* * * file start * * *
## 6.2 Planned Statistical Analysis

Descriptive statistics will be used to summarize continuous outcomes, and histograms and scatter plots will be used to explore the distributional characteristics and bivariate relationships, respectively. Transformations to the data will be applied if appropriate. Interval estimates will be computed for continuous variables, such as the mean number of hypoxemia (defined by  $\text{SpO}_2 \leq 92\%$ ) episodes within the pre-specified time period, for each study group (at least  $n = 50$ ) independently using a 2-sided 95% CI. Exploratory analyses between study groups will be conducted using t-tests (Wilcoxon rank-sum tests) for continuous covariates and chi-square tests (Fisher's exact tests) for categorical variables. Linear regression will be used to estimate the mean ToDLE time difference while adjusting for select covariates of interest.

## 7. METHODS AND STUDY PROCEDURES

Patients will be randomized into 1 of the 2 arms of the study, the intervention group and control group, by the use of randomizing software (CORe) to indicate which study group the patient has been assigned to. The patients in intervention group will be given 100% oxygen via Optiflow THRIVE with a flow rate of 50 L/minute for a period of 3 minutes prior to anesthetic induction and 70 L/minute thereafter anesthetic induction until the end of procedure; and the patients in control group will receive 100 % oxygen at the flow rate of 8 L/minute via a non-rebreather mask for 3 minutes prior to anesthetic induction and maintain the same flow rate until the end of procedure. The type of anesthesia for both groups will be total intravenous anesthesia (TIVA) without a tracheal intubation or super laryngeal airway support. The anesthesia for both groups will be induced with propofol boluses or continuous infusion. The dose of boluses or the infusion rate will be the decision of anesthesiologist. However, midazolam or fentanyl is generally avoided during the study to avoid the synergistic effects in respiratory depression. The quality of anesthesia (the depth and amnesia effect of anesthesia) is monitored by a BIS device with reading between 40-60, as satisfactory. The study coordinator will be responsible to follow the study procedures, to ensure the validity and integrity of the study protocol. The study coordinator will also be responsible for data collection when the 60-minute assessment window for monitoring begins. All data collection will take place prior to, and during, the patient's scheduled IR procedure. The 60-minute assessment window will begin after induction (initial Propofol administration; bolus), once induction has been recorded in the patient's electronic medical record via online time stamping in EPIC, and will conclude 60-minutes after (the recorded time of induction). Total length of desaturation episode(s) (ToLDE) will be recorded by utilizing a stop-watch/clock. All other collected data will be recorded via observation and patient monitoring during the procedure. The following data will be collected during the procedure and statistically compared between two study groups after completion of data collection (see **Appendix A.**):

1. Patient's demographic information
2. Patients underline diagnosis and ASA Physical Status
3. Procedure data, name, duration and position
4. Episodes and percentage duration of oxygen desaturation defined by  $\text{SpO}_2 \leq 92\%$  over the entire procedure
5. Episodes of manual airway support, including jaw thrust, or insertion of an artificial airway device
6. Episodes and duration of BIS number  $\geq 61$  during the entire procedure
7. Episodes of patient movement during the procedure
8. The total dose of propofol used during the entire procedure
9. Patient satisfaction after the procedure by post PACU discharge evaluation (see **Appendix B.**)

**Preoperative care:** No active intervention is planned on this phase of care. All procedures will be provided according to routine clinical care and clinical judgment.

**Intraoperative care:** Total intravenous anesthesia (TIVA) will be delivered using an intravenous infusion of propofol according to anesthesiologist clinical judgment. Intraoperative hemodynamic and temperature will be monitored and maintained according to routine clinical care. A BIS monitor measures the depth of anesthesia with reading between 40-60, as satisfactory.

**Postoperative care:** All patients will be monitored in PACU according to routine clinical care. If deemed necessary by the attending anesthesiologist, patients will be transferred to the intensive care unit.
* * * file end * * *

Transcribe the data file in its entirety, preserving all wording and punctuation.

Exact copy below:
## 6.2 Planned Statistical Analysis

Descriptive statistics will be used to summarize continuous outcomes, and histograms and scatter plots will be used to explore the distributional characteristics and bivariate relationships, respectively. Transformations to the data will be applied if appropriate. Interval estimates will be computed for continuous variables, such as the mean number of hypoxemia (defined by  $\text{SpO}_2 \leq 92\%$ ) episodes within the pre-specified time period, for each study group (at least  $n = 50$ ) independently using a 2-sided 95% CI. Exploratory analyses between study groups will be conducted using t-tests (Wilcoxon rank-sum tests) for continuous covariates and chi-square tests (Fisher's exact tests) for categorical variables. Linear regression will be used to estimate the mean ToDLE time difference while adjusting for select covariates of interest.

## 7. METHODS AND STUDY PROCEDURES

Patients will be randomized into 1 of the 2 arms of the study, the intervention group and control group, by the use of randomizing software (CORe) to indicate which study group the patient has been assigned to. The patients in intervention group will be given 100% oxygen via Optiflow THRIVE with a flow rate of 50 L/minute for a period of 3 minutes prior to anesthetic induction and 70 L/minute thereafter anesthetic induction until the end of procedure; and the patients in control group will receive 100 % oxygen at the flow rate of 8 L/minute via a non-rebreather mask for 3 minutes prior to anesthetic induction and maintain the same flow rate until the end of procedure. The type of anesthesia for both groups will be total intravenous anesthesia (TIVA) without a tracheal intubation or super laryngeal airway support. The anesthesia for both groups will be induced with propofol boluses or continuous infusion. The dose of boluses or the infusion rate will be the decision of anesthesiologist. However, midazolam or fentanyl is generally avoided during the study to avoid the synergistic effects in respiratory depression. The quality of anesthesia (the depth and amnesia effect of anesthesia) is monitored by a BIS device with reading between 40-60, as satisfactory. The study coordinator will be responsible to follow the study procedures, to ensure the validity and integrity of the study protocol. The study coordinator will also be responsible for data collection when the 60-minute assessment window for monitoring begins. All data collection will take place prior to, and during, the patient's scheduled IR procedure. The 60-minute assessment window will begin after induction (initial Propofol administration; bolus), once induction has been recorded in the patient's electronic medical record via online time stamping in EPIC, and will conclude 60-minutes after (the recorded time of induction). Total length of desaturation episode(s) (ToLDE) will be recorded by utilizing a stop-watch/clock. All other collected data will be recorded via observation and patient monitoring during the procedure. The following data will be collected during the procedure and statistically compared between two study groups after completion of data collection (see **Appendix A.**):

1. Patient's demographic information
2. Patients underline diagnosis and ASA Physical Status
3. Procedure data, name, duration and position
4. Episodes and percentage duration of oxygen desaturation defined by  $\text{SpO}_2 \leq 92\%$  over the entire procedure
5. Episodes of manual airway support, including jaw thrust, or insertion of an artificial airway device
6. Episodes and duration of BIS number  $\geq 61$  during the entire procedure
7. Episodes of patient movement during the procedure
8. The total dose of propofol used during the entire procedure
9. Patient satisfaction after the procedure by post PACU discharge evaluation (see **Appendix B.**)

**Preoperative care:** No active intervention is planned on this phase of care. All procedures will be provided according to routine clinical care and clinical judgment.

**Intraoperative care:** Total intravenous anesthesia (TIVA) will be delivered using an intravenous infusion of propofol according to anesthesiologist clinical judgment. Intraoperative hemodynamic and temperature will be monitored and maintained according to routine clinical care. A BIS monitor measures the depth of anesthesia with reading between 40-60, as satisfactory.

**Postoperative care:** All patients will be monitored in PACU according to routine clinical care. If deemed necessary by the attending anesthesiologist, patients will be transferred to the intensive care unit.